There is nothing like a crisis to generate action. Even the most optimistic observers accept that Europe faces monumental economic and social challenges. Small or incremental solutions simply don’t cut it. These are the perfect conditions for social innovation: Solutions are needed that transform systems, not just tinker with them. Europe has become a “living lab” for this emerging field by default – it has to urgently experiment with new ideas and processes now. So, when two Commissioners, Johannes Hahn and Laszlo Andor, from the European Commission issue a Guide to Social Innovation*, it’s worth studying.
Check out these three upcoming webinars from the Harvard Kennedy School’s Power of Social Innovation Series! All are free online webinars. Registration required. Of particular interest to those social innovators working in or with goverment.
Many thanks to Graham for allowing me to post some ideas about our new book, The Power of Social Innovation…
One of the ways we introduce the book is in the context of existing literature on social entrepreneurship:
Many have written on the efforts and attributes of individual “social entrepreneurs,” a term popularized by the exceptional work of Bill Drayton of Ashoka. Notable contributions include How to Change the World by David Bornstein; The Power of Unreasonable People, by John Elkington and Pamela Hartigan; and Christopher Gergen and Gregg Vanourek’s Life Entrepreneurs. Recent books such as Forces for Good, by Leslie Crutchfield and Heather McLeod Grant, and The Charismatic Organization, by Shirley Sagawa and Deb Jospin, chronicle the features of high–performing organizations run by social entrepreneurs. This book builds on those insights but looks beyond entrepreneurial individuals and organizations to entrepreneurial networks and fertile communities.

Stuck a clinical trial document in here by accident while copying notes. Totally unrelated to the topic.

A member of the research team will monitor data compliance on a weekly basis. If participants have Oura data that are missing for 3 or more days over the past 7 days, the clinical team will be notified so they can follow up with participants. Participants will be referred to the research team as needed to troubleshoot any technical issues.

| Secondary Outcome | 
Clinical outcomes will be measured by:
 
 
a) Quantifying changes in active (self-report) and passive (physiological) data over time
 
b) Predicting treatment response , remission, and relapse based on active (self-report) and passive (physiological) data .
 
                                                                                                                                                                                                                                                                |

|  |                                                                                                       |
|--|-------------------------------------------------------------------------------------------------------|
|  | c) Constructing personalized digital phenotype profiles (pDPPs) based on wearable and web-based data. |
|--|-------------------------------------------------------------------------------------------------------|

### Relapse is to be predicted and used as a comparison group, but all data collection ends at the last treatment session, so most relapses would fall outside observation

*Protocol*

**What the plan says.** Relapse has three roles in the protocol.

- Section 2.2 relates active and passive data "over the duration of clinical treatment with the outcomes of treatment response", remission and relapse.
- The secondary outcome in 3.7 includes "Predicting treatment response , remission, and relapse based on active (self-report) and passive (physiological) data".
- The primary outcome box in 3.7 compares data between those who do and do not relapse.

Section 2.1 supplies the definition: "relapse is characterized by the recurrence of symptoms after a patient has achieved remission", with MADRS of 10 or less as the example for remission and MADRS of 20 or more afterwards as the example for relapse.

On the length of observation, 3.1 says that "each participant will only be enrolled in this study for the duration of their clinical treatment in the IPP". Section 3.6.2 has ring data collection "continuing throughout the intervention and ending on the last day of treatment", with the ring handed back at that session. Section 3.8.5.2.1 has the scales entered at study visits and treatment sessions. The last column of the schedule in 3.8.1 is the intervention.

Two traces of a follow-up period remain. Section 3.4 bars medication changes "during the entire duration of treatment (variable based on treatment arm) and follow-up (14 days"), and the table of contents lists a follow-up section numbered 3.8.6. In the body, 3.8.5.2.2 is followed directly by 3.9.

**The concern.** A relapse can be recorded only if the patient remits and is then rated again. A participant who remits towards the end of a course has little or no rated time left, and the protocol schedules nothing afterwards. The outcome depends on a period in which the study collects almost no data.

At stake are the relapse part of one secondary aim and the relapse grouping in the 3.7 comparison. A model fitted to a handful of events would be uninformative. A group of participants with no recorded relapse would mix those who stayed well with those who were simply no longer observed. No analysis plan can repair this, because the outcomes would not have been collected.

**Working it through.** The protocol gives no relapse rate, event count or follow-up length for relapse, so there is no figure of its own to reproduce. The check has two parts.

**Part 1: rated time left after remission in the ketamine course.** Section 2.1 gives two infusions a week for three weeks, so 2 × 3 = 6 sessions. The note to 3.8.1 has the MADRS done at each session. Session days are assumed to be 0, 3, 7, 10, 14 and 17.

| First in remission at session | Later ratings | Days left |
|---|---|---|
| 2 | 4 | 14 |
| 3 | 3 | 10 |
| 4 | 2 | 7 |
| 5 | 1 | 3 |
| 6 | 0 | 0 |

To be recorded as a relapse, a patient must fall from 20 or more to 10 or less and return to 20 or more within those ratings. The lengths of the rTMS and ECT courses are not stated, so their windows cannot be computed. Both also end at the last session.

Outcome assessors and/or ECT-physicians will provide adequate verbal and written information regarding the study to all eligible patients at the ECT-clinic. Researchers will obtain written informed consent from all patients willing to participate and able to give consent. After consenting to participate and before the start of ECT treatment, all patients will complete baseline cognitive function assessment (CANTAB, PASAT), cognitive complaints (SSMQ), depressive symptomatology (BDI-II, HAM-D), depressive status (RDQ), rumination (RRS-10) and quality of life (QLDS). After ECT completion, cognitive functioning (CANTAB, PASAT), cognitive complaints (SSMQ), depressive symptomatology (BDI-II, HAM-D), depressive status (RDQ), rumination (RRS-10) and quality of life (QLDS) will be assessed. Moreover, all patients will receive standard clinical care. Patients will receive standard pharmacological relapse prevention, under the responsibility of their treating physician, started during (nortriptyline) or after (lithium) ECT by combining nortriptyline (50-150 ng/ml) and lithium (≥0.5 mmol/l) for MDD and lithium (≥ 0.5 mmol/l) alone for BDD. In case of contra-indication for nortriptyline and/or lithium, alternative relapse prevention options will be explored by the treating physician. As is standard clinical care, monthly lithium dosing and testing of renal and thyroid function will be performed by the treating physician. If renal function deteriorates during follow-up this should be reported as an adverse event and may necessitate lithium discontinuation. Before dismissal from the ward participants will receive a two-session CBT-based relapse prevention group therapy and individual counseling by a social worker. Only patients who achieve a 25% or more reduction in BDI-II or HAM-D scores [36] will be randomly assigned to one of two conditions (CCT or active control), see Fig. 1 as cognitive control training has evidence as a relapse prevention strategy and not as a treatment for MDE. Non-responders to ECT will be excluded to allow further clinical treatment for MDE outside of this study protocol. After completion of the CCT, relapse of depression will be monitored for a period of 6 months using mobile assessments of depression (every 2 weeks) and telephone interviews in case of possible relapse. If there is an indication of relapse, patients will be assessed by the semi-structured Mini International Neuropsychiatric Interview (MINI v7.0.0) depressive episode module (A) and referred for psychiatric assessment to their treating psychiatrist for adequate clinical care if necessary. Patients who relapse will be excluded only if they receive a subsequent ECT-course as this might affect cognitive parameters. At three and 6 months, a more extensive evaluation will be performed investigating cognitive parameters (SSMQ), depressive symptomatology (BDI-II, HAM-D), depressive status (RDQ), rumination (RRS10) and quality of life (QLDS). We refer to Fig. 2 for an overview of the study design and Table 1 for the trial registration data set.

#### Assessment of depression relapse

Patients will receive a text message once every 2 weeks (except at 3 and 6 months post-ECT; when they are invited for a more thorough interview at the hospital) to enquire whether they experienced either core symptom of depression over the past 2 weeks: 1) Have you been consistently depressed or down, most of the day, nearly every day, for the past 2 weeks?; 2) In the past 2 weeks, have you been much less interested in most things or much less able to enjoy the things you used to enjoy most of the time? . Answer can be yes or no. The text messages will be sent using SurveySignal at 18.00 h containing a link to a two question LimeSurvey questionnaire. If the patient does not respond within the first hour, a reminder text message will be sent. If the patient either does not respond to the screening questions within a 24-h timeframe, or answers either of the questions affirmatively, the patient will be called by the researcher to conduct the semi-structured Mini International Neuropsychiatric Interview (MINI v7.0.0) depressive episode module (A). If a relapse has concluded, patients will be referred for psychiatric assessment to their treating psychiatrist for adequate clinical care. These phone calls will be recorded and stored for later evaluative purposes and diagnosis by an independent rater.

In truth the books we listed are all fairly recent and fall within a narrow sliver of a young field. The topics we write about build on much more extensive discourses in the fields of public management, nonprofit management, networked governance, social policy, urban planning, education policy, and more.
During our research we often identified some underexplored tension between government and social innovators, only to be reminded that many others had studied and written on that very topic. Continue reading